Copper prices fell on Monday as uncertainty around supply from major mines weighed on sentiment.
Copper for May delivery was recently down 0.6% to $2.6795 a pound on the Comex division of the New York Mercantile Exchange.
The industrial metal suffered from weakness in Asian stock markets Monday, analysts at Commerzbank said. Stockpiles of copper in China also remain high, with total inventories rising 16% in February compared with the previous month, the largest increase since last March, according to metal analysts.
“[There’s] plenty of rhetoric around supply side issues versus China headwinds but in truth nothing has changed since last week…as such we are in ‘no-mans land’ here,” Matt France, head of institutional sales in Asia at brokerage Marex Spectron, said in a Monday note.
Workers striking over pay at the Chile’s Escondida copper mine, majority-owned by BHP Billiton Ltd., have said they have the funds to remain on strike for over two months. Meanwhile, Freeport-McMoRan Inc. remains locked in a standoff with the Indonesian government over permission to export copper concentrate produced at the Grasberg mine.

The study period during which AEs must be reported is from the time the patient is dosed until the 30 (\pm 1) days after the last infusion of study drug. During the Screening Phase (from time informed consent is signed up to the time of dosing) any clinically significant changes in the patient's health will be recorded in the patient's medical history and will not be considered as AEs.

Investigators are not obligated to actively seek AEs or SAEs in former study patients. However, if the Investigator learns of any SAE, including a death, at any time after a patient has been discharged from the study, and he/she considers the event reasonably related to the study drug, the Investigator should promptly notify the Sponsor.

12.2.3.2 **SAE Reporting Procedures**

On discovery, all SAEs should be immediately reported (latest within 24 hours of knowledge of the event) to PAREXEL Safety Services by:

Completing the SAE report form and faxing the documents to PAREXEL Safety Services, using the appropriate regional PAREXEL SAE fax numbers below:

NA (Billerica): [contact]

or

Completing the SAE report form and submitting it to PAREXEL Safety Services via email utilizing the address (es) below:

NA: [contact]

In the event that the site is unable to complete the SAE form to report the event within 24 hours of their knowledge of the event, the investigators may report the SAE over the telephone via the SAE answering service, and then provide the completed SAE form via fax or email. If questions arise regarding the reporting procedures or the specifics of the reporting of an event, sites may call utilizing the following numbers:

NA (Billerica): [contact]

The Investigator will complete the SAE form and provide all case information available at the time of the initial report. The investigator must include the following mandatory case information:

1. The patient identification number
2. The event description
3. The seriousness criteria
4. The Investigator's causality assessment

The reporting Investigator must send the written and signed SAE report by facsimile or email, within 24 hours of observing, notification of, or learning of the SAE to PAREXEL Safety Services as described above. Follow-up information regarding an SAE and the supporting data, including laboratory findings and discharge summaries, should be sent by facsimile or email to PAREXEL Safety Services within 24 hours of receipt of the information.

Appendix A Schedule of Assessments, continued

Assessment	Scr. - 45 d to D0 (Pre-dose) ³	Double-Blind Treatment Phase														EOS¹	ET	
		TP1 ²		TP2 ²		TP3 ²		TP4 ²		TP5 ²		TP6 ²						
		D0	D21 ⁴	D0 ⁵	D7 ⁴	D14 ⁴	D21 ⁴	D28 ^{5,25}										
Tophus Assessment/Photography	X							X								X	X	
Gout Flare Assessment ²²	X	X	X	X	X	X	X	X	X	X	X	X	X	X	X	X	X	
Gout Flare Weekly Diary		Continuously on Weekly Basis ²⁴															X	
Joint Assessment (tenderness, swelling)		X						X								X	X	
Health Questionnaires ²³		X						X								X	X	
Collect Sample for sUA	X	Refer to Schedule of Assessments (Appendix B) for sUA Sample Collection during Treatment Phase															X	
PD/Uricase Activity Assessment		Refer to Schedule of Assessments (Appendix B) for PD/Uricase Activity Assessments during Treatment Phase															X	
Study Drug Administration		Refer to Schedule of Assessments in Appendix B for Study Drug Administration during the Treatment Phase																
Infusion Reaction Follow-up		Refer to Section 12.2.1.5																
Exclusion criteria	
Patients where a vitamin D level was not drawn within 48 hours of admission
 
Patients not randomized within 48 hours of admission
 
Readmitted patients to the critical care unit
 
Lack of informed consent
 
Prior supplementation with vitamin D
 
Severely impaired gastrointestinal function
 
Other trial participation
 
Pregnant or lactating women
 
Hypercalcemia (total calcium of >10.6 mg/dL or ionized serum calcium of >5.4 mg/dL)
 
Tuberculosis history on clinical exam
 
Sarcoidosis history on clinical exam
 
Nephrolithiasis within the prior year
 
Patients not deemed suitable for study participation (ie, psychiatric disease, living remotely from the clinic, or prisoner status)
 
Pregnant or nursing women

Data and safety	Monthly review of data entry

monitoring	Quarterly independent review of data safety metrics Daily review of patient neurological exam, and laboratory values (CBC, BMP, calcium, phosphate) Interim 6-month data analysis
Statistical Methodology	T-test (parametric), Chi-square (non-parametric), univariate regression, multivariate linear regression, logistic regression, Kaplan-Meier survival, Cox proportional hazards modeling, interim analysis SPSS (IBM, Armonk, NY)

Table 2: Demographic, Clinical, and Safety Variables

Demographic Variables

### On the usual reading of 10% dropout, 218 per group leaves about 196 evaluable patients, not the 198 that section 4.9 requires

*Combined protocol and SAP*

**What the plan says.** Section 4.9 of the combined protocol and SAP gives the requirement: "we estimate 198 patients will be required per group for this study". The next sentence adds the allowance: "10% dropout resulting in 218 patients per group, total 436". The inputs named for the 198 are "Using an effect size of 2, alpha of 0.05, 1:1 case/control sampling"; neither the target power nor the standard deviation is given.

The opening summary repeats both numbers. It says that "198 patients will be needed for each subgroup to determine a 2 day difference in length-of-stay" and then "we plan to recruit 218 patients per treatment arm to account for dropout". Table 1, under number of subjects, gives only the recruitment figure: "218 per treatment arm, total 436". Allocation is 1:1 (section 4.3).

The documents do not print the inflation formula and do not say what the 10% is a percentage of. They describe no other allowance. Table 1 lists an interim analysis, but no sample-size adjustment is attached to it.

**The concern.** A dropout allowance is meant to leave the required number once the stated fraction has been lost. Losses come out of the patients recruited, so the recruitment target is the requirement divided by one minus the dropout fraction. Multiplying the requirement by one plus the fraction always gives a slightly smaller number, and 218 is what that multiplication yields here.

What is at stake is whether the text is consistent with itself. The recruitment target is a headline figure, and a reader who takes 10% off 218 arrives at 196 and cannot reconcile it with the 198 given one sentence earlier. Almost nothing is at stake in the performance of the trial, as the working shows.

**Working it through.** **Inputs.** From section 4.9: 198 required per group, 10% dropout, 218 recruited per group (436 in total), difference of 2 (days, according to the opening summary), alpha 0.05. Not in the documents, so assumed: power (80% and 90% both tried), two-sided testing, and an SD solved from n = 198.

Gold prices edged higher Monday, with futures for April delivery trading up 0.1% at $1,260.10 a troy ounce. Prices are on track to close at the highest level since Nov. 11.
Gold has also benefited from political risks linked to the coming election in France and Britain’s efforts to leave the European Union, Commerzbank said in a note. Mixed expectations about whether the Federal Reserve will raise rates next month has also helped support gold, the bank said.
The gold market will be looking ahead to U.S. President Donald Trump’s first address to Congress on Tuesday, which
“While we acknowledge the Trump-related upside risks for gold, we need to take into consideration that his actions did not have a negative impact on the economy and financial markets yet,” it added, noting that markets remain on solid footing.